b) Eph 5:21–24: This section continues Paul’s discussion of how we can tell if we are living in the power of the Holy Spirit (Eph 5:18–21).

It opens with, “Being submissive (hypotassō) to one another in reverence for Christ.” Verse 22 states, “wives to your own husbands, as to the Lord.”

Therefore, when Bible translators separate verses 21 and 22 into different paragraphs, they leave verse 22 without a verb.[1]

“Being submissive” (hypotassomenoi) appears in masculine plural form. In New Testament (NT) Greek, that can encompass either a group of men or both genders.[2]

As a result, one cannot accurately interpret this phrase as applying to only women.

In the NT, subordination involves placing oneself under someone else. Yet, it does not necessarily imply obedience.[3]

Accounts from the book of Acts indicate that Paul would not have condoned women following their husbands into sinful practices (Acts 5:1–11, 27–29). He also never advocated that they subject themselves to abuse (Eph 5:25–30).[4]

Regarding verse 24, R. C. Sproul wrote this:

There is a teaching which has gone widely through evangelical Christianity which says that for a woman to be obedient to this passage, she must obey her husband no matter what he tells her to do. This is not true.

For example, if her husband tells her to live a life of prostitution, she is to show her obedience to Christ by disobeying her husband’s wicked commands.

That woman must disobey her husband, because her husband is commanding her to do something that God forbids. Similarly, if the husband forbids her to do something that God commands, she must disobey her husband.[5]

In other words, our allegiance to the Lord trumps our loyalty to our spouses (Acts 4:16–20).

In all five NT usages of “head” (kephalē) concerning Christ and the church, the word depicts Jesus as the nurturer who provides for our growth and well-being (Eph 1:22–23; Eph 4:15–16; Col 1:18–20; and Col 2:18–19). Scripture does not describe him as one who wields authority over his people. Thus, Christ does not hold headship over the church—but for it—as our servant-provider.[6]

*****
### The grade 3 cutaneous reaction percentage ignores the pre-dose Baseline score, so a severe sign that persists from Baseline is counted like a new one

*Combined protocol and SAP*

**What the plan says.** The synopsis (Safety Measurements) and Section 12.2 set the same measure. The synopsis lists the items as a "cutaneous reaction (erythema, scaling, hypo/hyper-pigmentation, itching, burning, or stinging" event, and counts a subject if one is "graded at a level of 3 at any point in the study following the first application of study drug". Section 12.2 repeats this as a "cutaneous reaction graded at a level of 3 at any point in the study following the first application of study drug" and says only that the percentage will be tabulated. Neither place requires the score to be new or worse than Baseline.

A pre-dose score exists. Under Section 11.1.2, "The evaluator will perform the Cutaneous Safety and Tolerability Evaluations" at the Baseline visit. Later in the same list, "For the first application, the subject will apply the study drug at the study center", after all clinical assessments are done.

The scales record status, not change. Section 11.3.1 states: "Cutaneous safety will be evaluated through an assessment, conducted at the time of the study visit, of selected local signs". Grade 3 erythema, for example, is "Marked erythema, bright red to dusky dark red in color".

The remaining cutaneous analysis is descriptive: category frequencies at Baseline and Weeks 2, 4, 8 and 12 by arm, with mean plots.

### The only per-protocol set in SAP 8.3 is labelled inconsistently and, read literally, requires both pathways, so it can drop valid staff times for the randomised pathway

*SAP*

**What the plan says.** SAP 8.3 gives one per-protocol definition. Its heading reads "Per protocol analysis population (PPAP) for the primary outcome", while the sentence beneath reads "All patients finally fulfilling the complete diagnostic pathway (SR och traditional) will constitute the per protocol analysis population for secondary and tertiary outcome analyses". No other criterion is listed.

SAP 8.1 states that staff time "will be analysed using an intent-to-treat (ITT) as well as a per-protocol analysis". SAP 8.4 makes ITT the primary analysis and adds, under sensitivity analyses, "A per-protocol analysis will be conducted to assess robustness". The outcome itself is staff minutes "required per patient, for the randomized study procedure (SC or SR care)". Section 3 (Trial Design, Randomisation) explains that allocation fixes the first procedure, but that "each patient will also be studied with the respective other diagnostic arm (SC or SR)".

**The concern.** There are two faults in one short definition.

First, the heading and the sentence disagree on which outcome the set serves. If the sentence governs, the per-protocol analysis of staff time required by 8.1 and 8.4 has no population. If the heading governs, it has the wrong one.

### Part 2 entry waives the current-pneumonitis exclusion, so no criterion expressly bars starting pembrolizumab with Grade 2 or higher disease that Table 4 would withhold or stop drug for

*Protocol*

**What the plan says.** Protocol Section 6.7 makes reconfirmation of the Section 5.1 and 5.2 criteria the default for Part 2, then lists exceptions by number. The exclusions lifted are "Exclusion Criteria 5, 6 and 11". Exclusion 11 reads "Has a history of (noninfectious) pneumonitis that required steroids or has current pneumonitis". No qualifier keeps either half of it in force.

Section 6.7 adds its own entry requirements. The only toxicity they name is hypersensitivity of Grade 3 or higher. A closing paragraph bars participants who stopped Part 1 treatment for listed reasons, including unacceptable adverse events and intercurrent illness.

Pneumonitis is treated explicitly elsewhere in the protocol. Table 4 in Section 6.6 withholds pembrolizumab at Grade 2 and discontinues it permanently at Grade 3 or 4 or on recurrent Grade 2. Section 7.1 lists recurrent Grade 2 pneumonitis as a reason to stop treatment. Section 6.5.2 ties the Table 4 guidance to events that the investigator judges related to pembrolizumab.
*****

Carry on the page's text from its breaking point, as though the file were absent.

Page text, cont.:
This counter-cultural attitude meshes with Jesus’s command to his disciples when they sought positions of preeminence (Mark 9:33–35; Mark 10:42–45).[7]

Image via Wikimedia Commons

 

Read Eph 5:21–24. How does the masculine plural form of the verb meaning “being submissive” affect your understanding of this passage? Why should a wife submit to her husband? How do the NT texts depict Christ’s headship? What does this mean for Christian husbands?

 

 

 

 

Go to Sacrificial Love

 

[Related posts include Unity in the Spirit (Eph 5:18–21); Sacrificial Love (Eph 5:25–30); Partners in Ministry (Acts 18:1–3, 18–20, 24–26 and 2 Ki 22:11–23:4); Effects of the Fall Reversed (Rom 5:12–21 and Rom 16:1–12); Dissolution of Marriage (1 Cor 7:15–16)Three Heads (1 Cor 11:3); Interdependence (1 Cor 11:11–12); A Minority Religion (1 Pet 3:1–2); In the Spirit of Sarah (1 Pet 3:3–6); and Living Together with Understanding (1 Pet 3:7–9)]

 

[Click here to go to Women and Marriage Throughout Redemptive History; or to Chapter 8: Pain and Desire (Genesis 3:16, 20)]

 

[1]Wallace, Greek Grammar Beyond the Basics: An Exegetical Syntax of the New Testament, 651.

[2]Longenecker, Galatians, 297.

[3]Gerhard Delling, “υποτασσω” (hypotassō), TDNT 8:39–46, 41.

[4]Arnold, Ephesians, 380.

[5]R. C. Sproul, The Purpose of God: Ephesians (Scotland: Christian Focus, 1994), 135–6.

[6]Gilbert Bilezikian, “I Believe in Male Headship,” http://www.cbeinternational.org/resources/article/other/i-believe-male-headship.

[7] Arnold, Ephesians, 356.